When I was writing this song I always had a strong visual attached to it. This song went through many versions and at first it was the story of someone sailing a boat to shore (as a metaphor for trying to navigate though life). The character in the song can see in the distance the shore and drives the boat towards it. The problem is, as they are looking so far ahead for something else, they miss the rocks right in front of them. As they approach the shore they hit these rocks and destroy the boat because they were too distracted by things far in the distance they missed out on what was in front of them. How many of us spend so much time searching for something, when we have a beautiful life right in front of us that we don’t pay much attention to? I certainly am guilty of that, but I had a few people in my mind when I was writing this. As I have played this song for others, many people comment about this is how they feel too. They feel discontent, but they don’t know what it will take for them to be happy.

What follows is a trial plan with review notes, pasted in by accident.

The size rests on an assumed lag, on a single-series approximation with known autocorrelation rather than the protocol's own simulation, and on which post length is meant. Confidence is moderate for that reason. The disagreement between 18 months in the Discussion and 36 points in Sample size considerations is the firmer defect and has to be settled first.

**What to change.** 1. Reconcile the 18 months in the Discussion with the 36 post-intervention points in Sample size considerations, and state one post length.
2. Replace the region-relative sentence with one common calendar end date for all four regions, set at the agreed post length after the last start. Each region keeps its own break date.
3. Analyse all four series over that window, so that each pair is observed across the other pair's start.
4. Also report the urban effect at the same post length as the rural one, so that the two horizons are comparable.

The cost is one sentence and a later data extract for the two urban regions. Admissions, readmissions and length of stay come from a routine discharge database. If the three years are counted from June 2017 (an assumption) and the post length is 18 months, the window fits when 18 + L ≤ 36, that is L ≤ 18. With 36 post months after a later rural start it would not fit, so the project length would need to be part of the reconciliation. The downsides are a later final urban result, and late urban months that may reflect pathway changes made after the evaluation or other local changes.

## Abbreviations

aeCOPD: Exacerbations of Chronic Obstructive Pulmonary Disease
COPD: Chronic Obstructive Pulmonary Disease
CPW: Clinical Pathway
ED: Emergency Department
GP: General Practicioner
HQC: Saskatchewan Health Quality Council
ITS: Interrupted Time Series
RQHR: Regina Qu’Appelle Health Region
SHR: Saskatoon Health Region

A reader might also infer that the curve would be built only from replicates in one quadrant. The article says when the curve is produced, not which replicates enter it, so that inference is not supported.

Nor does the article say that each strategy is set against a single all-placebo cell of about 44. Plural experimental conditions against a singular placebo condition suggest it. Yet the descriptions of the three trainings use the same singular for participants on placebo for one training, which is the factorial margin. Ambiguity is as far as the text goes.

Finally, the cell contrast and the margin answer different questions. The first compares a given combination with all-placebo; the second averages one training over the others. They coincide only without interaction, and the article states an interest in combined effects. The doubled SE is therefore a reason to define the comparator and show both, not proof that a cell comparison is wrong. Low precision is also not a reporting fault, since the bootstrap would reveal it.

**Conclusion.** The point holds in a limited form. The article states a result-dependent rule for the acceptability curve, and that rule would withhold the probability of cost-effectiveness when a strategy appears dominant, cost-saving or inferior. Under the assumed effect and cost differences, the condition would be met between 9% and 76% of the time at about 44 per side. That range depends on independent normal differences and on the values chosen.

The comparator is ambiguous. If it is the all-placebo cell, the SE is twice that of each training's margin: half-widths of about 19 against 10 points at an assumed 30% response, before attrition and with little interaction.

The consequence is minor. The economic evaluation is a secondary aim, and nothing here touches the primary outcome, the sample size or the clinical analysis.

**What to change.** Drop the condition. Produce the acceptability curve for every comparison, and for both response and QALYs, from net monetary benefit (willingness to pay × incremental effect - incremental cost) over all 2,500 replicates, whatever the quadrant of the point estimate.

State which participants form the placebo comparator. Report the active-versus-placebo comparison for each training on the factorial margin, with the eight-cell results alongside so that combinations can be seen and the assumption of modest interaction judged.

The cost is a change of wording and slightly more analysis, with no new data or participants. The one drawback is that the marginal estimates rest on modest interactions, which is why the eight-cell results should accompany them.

It is interesting you ask about this question in my journey as a musician and songwriter. Although I have years of experience, I really just started out as a solo artist in 2014. I go to music conferences, attend workshops, seek advice, apply for grants with the hopes of moving forward as an artist. This is not a slam against the industry, but being a part of it can drive you nuts and make you VERY insecure. While we should be supporting one another and being each other’s champions often we are measured as to our worth as an artist by quantifiable things such as social media followers, subscribers, streams, etc.. Not only that, but as it is competitive for success and we are measured against other artists.